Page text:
One of the challenges of foreign language instruction can be creating effective activities to get students talking and participating in genuine communication in the target language. The aim of this Prezi, given as a workshop in the French and Italian Department of CU Boulder in Oct 2015 and Sept 2016, is to give helpful tips for creating activities that move beyond the book and away from fill-in-the-blank exercises.
Tip 1: Structure, structure, structure! Provide plenty of structure to the activity so students are set up to succeed.
Tip 2: Model the exercise so students know exactly what the end product should look like.
Tip 3: Put yourself in your students’ shoes and do the activity from their perspective. Remember, what seems simple for a fluent speaker may have hidden challenges for FLLs (new vocabulary, advanced grammatical structures, etc)
Tip 4: Provide visual aids to help direct student communication and reduce anxiety.
See the Prezi for more ideas! Creating Communicative Activities Prezi
Tip 5: Share successful activities with fellow teachers! Teaching is a collaborative profession, and we tend to get out best ideas from our colleagues and friends. Here is a list of just some of the successful communicative activities we’ve shared in our department. Feel free to share more in the comments section!
Communicative activities shared among my colleagues:
Family trees – Students have two different versions of the same family tree. In pairs, they must ask each other questions to fill in the blanks on their own copy of the tree. (The same can be used with crosswords, maps, or room drawings.)
Directions – Students give each other directions using a map and determine where they end up.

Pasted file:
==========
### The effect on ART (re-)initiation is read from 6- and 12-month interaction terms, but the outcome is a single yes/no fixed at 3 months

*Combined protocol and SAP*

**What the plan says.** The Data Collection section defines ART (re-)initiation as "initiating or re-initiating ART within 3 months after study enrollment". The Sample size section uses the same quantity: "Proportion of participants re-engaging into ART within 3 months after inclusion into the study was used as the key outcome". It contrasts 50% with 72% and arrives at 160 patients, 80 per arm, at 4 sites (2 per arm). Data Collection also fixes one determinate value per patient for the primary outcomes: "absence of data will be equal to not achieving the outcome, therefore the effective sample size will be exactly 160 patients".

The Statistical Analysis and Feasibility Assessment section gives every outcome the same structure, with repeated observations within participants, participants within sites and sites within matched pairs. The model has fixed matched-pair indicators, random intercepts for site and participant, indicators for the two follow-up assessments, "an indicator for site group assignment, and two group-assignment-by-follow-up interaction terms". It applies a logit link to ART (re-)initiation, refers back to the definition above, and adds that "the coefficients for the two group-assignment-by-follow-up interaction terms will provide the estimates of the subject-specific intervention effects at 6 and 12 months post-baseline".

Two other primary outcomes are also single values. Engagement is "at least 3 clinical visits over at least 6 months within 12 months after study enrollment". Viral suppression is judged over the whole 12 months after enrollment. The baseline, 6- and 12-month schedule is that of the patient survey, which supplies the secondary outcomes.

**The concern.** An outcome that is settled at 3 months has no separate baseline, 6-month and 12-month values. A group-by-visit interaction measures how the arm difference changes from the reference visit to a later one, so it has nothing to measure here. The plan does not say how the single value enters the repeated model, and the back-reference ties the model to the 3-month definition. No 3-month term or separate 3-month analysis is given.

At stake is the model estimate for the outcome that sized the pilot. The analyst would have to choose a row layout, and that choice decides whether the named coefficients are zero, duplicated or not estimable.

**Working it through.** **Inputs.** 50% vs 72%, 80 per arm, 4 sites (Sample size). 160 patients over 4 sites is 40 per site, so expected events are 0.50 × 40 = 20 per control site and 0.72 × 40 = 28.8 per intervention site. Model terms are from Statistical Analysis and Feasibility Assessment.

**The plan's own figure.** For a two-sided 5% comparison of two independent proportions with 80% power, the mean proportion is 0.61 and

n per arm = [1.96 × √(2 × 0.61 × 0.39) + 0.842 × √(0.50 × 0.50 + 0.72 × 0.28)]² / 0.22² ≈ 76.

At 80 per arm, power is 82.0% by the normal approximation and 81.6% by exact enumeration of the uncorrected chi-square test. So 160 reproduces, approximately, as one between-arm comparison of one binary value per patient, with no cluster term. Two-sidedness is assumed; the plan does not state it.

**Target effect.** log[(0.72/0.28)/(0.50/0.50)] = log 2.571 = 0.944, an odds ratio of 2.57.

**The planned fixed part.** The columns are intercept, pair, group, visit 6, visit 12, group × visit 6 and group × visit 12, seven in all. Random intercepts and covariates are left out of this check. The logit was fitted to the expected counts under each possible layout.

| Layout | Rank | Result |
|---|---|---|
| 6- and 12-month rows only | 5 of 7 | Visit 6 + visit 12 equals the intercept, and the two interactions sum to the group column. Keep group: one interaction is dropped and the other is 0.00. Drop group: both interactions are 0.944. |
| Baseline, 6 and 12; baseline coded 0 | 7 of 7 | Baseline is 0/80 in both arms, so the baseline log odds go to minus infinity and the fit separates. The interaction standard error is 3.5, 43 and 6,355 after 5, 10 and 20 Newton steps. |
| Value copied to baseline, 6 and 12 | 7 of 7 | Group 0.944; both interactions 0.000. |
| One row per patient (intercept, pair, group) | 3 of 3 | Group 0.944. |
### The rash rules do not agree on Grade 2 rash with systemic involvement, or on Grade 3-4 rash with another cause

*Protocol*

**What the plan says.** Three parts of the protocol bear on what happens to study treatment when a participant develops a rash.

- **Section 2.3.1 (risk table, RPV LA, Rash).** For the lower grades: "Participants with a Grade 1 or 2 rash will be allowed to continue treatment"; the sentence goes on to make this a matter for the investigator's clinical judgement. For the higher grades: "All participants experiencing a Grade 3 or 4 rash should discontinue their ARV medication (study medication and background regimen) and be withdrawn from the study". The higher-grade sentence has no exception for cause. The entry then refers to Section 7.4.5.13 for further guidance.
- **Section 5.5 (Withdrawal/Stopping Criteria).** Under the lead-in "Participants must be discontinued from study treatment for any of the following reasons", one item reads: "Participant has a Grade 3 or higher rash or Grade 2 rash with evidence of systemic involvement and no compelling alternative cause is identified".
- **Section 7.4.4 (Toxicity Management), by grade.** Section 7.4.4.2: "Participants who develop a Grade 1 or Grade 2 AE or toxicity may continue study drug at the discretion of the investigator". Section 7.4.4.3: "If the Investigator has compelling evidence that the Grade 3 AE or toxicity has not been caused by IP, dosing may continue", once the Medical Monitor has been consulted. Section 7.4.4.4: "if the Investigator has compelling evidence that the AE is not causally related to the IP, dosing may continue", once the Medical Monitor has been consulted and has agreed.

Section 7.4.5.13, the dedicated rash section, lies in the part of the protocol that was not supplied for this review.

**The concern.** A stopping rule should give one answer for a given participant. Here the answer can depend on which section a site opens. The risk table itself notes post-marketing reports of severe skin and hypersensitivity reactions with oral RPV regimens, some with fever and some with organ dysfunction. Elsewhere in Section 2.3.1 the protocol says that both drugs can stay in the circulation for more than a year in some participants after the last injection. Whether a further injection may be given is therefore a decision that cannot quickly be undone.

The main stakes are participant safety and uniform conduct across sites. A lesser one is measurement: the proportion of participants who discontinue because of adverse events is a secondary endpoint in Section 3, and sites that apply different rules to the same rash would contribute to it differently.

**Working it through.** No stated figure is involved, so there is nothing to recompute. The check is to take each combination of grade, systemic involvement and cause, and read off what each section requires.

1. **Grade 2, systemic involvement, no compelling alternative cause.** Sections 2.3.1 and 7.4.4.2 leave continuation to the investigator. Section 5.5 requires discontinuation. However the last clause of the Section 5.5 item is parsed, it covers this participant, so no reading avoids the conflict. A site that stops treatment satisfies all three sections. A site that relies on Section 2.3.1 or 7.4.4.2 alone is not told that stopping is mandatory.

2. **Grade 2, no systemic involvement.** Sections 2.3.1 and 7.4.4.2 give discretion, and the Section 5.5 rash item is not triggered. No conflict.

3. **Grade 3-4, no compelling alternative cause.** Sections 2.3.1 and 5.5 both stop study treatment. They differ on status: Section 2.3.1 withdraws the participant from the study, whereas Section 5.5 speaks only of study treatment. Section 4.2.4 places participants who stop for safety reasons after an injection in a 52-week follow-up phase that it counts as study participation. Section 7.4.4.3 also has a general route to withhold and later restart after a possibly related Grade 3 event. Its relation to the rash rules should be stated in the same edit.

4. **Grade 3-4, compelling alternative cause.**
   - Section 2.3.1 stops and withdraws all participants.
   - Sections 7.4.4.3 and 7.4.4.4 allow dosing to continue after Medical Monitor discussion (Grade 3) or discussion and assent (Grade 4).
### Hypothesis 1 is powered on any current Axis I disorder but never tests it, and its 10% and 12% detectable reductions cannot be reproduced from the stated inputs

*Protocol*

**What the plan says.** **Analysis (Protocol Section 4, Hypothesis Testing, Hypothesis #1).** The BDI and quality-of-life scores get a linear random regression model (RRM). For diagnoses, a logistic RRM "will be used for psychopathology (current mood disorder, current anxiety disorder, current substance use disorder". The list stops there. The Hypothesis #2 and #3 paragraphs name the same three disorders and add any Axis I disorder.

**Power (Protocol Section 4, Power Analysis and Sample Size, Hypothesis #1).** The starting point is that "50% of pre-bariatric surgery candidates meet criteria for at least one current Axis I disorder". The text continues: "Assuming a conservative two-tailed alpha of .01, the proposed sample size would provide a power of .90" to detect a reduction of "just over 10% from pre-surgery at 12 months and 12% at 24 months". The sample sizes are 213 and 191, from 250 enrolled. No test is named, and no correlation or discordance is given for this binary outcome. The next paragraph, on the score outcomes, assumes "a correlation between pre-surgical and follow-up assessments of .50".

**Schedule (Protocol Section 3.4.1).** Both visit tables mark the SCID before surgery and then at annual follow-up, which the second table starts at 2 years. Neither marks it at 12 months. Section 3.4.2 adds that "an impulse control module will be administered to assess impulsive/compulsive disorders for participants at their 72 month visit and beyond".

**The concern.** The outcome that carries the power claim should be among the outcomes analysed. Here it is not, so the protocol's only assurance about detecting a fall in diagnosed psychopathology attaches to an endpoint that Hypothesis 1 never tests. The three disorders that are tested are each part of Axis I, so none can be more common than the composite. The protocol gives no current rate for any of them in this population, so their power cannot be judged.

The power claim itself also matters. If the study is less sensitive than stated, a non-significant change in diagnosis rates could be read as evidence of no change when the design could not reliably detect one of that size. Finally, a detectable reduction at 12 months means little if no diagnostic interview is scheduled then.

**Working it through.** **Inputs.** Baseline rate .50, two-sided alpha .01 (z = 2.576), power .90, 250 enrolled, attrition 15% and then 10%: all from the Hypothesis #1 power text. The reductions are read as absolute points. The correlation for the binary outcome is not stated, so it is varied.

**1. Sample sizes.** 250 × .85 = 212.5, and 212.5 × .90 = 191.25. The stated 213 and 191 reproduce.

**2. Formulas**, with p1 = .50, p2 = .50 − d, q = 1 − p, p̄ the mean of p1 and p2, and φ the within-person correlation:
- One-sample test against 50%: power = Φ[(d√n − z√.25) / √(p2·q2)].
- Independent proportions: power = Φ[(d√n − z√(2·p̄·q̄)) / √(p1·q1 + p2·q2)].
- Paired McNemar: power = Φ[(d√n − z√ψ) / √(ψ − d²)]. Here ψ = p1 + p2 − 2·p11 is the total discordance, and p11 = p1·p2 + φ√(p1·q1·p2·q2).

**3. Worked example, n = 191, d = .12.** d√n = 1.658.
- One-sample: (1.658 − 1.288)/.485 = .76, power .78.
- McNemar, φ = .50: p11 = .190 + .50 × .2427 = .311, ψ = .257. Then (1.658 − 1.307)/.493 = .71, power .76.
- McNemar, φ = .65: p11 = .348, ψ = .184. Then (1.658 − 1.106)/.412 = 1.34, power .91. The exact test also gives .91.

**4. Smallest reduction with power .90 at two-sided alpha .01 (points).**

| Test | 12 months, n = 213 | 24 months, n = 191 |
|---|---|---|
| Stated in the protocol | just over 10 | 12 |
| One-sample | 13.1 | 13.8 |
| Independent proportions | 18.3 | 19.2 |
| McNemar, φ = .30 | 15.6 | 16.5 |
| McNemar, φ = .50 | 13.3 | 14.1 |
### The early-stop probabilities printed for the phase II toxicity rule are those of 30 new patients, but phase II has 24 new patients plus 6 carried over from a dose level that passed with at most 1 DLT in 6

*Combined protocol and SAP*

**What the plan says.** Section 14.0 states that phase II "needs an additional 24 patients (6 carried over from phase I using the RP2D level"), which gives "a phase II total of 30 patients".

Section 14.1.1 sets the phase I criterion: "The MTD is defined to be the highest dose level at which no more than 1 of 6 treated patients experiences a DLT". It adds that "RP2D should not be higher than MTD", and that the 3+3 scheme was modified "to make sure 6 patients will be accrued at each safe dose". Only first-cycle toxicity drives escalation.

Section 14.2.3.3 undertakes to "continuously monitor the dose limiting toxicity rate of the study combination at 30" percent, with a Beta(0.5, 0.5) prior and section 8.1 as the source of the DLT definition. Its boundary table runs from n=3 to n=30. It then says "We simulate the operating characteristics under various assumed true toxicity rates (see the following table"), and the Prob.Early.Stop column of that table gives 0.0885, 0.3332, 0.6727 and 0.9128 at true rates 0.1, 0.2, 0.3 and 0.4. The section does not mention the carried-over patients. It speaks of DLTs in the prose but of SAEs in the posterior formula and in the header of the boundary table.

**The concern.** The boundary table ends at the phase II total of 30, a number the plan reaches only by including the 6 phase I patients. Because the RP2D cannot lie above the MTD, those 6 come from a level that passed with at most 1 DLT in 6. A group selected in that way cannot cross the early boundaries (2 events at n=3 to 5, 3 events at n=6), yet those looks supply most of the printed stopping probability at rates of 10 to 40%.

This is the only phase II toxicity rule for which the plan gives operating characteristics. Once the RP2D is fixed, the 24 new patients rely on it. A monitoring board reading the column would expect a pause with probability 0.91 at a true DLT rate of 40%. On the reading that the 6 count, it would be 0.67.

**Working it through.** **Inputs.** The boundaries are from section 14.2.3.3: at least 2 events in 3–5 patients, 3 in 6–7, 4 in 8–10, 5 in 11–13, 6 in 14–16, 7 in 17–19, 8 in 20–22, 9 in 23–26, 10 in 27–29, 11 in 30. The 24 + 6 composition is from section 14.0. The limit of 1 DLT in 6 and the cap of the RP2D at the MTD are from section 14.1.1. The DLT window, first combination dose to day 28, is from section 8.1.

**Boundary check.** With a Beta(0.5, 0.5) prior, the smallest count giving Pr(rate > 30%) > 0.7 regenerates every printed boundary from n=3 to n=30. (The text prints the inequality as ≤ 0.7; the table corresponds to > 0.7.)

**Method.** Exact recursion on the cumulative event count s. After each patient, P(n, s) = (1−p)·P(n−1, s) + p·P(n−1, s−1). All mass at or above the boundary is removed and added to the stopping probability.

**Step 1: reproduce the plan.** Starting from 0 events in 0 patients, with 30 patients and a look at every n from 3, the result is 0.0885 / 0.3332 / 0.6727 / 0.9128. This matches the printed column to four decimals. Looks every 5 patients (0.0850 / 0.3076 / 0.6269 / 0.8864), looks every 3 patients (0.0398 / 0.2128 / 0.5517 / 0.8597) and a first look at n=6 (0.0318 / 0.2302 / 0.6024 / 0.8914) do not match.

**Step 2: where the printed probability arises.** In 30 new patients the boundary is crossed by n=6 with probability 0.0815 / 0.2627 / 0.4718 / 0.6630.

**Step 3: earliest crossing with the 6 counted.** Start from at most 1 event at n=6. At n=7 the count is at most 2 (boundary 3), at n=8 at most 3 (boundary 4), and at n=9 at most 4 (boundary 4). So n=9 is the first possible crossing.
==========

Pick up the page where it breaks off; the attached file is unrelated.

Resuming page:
Trouvez quelqu’un qui… – Students have a list or bingo card of qualities, activities, or interests. They must walk around the room asking questions to fill in the names of students to whom the descriptions apply.
Who am I? – Teacher projects a list of people on the projector. Each student (great if the teacher plays too!) writes a name on a post-it and passes the card to the right without letting the recipient see. Each person puts the received post-it on their forehead and must walk around the class asking questions until each person has determined who they are. This can be done without the pre-determined list, but it takes significantly longer to complete.
Order of events – Students take cut-up sentences and discuss the order of events to reconstruct a story in the correct order.
Ranking – Students use comparative and superlative structures to organize items into a list.
Advice – In groups, students receive note cards with problems (the more outrageous, the more fun they have!), and they must describe solutions to the problems. Great for imperative or subjunctive. Students can also create the problems if you want.
Describing – Students bring pictures relevant to the current vocabulary (family, their home, a vacation, etc) to describe to their group. Listeners should ask questions in response.
Describing to draw – This is a great way to have students create their own class materials. One student describes a room, campus, family, city, etc while the other student draws it. These can then be used for other activities. It saves a lot of time so you don’t have to create materials.
How-to – This affords an opportunity for students to learn new vocabulary for an interest of theirs. They pick an activity they enjoy or a task they are good at, then explain how to perform the task to a student.
Pyramid debates – For more speaking time per student, turn debates into pyramid debates. Pairs of opposing sides debate together, then join another pair to share their first debate. Groups can keep increasing or the entire class can come back together.